But the plots are preposterous!  Pretty much every episode is resolved via a technologically ridiculous deus ex machina, and even once you accept all the basic stuff required for the show to work like time travel and Time Lord regeneration and the Tardis and all that nothing makes any sense.  The characters aren't even compelling as there just isn't any grabby about them, no edge, no harsh reality.  The defence against these criticisms tends to revolve around the idea that many / most episodes are pretty terrible but there are a few really good ones, honest! and that doesn't seem like a strong argument to me.

Finally this week all became clear.  Val told me that Doctor Who is not an adult show even though it is nearly all adults that gush over it.  It is a children's show that adults happen to love.  Suddenly all the pieces fell into place.  The show lacks that gritty edge because they can't show swearing, sexual attraction, or violence and they are in situations where all of these things really should be happening.  The characters have personalities like those in children's cartoons - clean, sanitized, simple.  The solutions and problems are very reminiscent of the cartoons Elli watches like My Little Pony or Johnny Test.

Now that might all sound like a savage dismissal of the good Doctor but it isn't.  There is nothing wrong with shows aimed at children and nothing wrong with liking those as an adult.  However, if you try to judge Doctor Who as an adult program it is going to look ridiculous whereas if I judge it against other children's programming it looks like sheer genius.  Once you accept the norms of children's entertainment Doctor Who does a lot of wonderful things.

Doctor Who fills a very interesting niche.  It is a show loved by children who want to watch terrifying aliens through their fingers or in snatches when their faces are not hidden behind a pillow.  It is also a show beloved by adults who enjoy a world where the Doctor's odd blend of pacifism, irreverence, and genius always save the day.

I don't like it though, and you can't make me.  Hah!

Thursday, July 10, 2014

Why we can't have nice things

Today I was at the library dropping off a book.  Used to be that you would just toss the book into a gigantic bin and the librarians would sort it all out but these days there is a fancy new system in place.  A computer screen tells you to put the books, one at a time, onto a conveyor belt and then the books are whisked away in the bowels of the library and a friendly green light informs you that your return has been processed.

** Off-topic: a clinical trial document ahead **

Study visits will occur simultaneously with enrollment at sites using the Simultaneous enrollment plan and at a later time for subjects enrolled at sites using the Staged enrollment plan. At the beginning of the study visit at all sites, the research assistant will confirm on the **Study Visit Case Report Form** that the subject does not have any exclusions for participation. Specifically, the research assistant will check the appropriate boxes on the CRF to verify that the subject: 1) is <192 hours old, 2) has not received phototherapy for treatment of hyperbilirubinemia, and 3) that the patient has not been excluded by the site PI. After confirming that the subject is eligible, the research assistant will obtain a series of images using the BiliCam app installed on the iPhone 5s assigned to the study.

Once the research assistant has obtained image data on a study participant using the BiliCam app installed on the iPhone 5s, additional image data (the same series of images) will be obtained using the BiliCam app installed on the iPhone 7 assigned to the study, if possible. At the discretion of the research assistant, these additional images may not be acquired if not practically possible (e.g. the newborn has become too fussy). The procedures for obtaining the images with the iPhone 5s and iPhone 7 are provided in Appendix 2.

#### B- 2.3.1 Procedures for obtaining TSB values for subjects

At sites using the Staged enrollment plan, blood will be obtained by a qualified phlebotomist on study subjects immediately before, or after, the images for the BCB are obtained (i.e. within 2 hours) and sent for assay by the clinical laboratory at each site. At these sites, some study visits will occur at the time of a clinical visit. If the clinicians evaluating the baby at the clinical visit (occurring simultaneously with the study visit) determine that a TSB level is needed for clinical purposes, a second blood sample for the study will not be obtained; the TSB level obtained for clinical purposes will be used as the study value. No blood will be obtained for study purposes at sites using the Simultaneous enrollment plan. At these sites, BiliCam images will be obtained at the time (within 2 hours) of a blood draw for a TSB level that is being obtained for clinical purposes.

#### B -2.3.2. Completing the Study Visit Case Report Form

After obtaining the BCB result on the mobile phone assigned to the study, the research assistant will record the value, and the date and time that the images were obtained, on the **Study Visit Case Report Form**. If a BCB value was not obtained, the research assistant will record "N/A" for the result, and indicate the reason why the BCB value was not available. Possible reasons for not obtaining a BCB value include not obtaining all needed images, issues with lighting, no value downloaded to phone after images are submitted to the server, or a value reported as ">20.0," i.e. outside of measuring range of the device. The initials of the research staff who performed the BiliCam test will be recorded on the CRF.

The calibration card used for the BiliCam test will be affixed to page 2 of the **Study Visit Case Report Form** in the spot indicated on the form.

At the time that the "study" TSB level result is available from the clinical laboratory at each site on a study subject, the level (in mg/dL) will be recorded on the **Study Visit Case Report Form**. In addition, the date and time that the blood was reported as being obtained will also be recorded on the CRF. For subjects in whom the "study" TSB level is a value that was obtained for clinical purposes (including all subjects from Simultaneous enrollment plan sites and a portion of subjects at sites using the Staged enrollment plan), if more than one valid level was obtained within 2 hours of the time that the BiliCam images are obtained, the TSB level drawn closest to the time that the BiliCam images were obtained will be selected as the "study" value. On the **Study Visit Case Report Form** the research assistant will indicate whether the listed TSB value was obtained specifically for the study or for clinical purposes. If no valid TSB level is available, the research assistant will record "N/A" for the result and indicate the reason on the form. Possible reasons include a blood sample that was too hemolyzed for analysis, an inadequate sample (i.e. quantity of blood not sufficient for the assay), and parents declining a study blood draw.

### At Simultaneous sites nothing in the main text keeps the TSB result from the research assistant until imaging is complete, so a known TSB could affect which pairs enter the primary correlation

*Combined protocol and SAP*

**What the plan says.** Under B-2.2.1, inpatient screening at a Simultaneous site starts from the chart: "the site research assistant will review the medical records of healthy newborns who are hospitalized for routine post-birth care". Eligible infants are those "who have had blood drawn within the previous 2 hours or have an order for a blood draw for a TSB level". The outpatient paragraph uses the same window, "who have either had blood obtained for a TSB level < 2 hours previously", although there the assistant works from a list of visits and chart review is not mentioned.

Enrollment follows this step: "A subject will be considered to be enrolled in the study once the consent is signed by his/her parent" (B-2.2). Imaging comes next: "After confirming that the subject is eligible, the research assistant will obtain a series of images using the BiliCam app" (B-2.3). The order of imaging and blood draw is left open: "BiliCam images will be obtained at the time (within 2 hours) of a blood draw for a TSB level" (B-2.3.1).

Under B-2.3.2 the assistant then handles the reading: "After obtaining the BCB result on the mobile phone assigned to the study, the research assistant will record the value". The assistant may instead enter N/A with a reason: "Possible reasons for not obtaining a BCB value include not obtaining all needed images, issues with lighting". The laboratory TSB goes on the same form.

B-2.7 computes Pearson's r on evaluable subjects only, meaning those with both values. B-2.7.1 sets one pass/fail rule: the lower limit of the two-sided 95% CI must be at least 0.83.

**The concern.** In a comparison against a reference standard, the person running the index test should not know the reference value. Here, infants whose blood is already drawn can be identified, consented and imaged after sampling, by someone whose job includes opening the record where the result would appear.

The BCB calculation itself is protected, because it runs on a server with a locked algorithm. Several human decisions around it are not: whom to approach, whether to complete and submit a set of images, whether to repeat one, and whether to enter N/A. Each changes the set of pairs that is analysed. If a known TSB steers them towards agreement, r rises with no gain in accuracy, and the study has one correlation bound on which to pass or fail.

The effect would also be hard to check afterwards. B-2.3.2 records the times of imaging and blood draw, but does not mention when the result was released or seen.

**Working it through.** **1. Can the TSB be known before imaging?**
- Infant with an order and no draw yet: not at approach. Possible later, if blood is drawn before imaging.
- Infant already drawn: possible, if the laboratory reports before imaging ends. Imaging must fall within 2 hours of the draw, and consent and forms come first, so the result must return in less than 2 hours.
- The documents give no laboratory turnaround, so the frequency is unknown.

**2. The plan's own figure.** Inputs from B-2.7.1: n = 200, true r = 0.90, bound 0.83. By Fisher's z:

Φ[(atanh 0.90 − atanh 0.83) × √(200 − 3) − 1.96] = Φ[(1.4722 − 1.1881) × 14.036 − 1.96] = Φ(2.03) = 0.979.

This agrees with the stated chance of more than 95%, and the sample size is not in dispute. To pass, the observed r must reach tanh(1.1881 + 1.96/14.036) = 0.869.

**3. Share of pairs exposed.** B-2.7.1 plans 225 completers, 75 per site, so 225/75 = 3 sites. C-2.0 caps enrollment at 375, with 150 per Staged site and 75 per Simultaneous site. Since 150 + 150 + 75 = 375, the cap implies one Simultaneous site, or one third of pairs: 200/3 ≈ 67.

On this occasion the person using the system ahead of me instead of following the very clear and simple instructions simply tossed her books onto the conveyor belt randomly.  The machine spit them back out and told her to put them on one at a time.  She tossed them back in and the same thing happened.  I stepped up and explained that the books needed to be put in one at a time.  Then she proceeded to get irritated at the machine and throw the books in forcefully enough that they overshot the conveyor entirely.  Finally the machine spit out a receipt showing that she had returned three books and she complained that she had returned five and that the machine was faulty.

She went inside and had a conversation with a librarian where the librarian tried to explain that the books needed to go in one at a time and the client stated that she knew that but that the machine had simply refused to read her books and that it was broken.  I left prior to the resolution of the conversation but it was clear what would happen:  The librarian would apologize for the faulty machine and solve the problem while the client stood around acting huffy.

There is nothing unusual about this of course.  People continually lie to others to cover their own mistakes and flaws even when the lies gain them absolutely nothing.  Is that librarian actually going to care if you admit you were impatient and not paying attention?  Even if they did care, is there anything whatsoever that they could do about it?  They spend all day listening to people complain about this kind of thing and watch everyone be hopelessly incompetent when using library technology.  Admitting fault here wouldn't even register on the librarian's radar.

But this is how we are.  When we fall or trip we immediately look around trying to figure out who saw us in a moment of weakness instead of first checking to see how injured we are.  We lie to people whose job it is to help us and who have no position of authority or familiarity just to make ourselves look better.  That insane, compulsive self consciousness is the way humanity is.

And that is why we can't have nice things.

Monday, July 7, 2014

They make me sad

Doug Ford, a city councillor in Toronto and the brother of the world infamous Rob Ford, talked recently about his understanding of racism.  He thinks that people are very racist against Rob Ford because reporters and other random folks spend so much time criticizing Rob Ford.  Quote:

"Racism isn't just about religion and colour and race.  It's about going after someone relentlessly on a daily basis."

The fact that the word Racism has a root word Race seems to have somehow escaped Doug.  Also: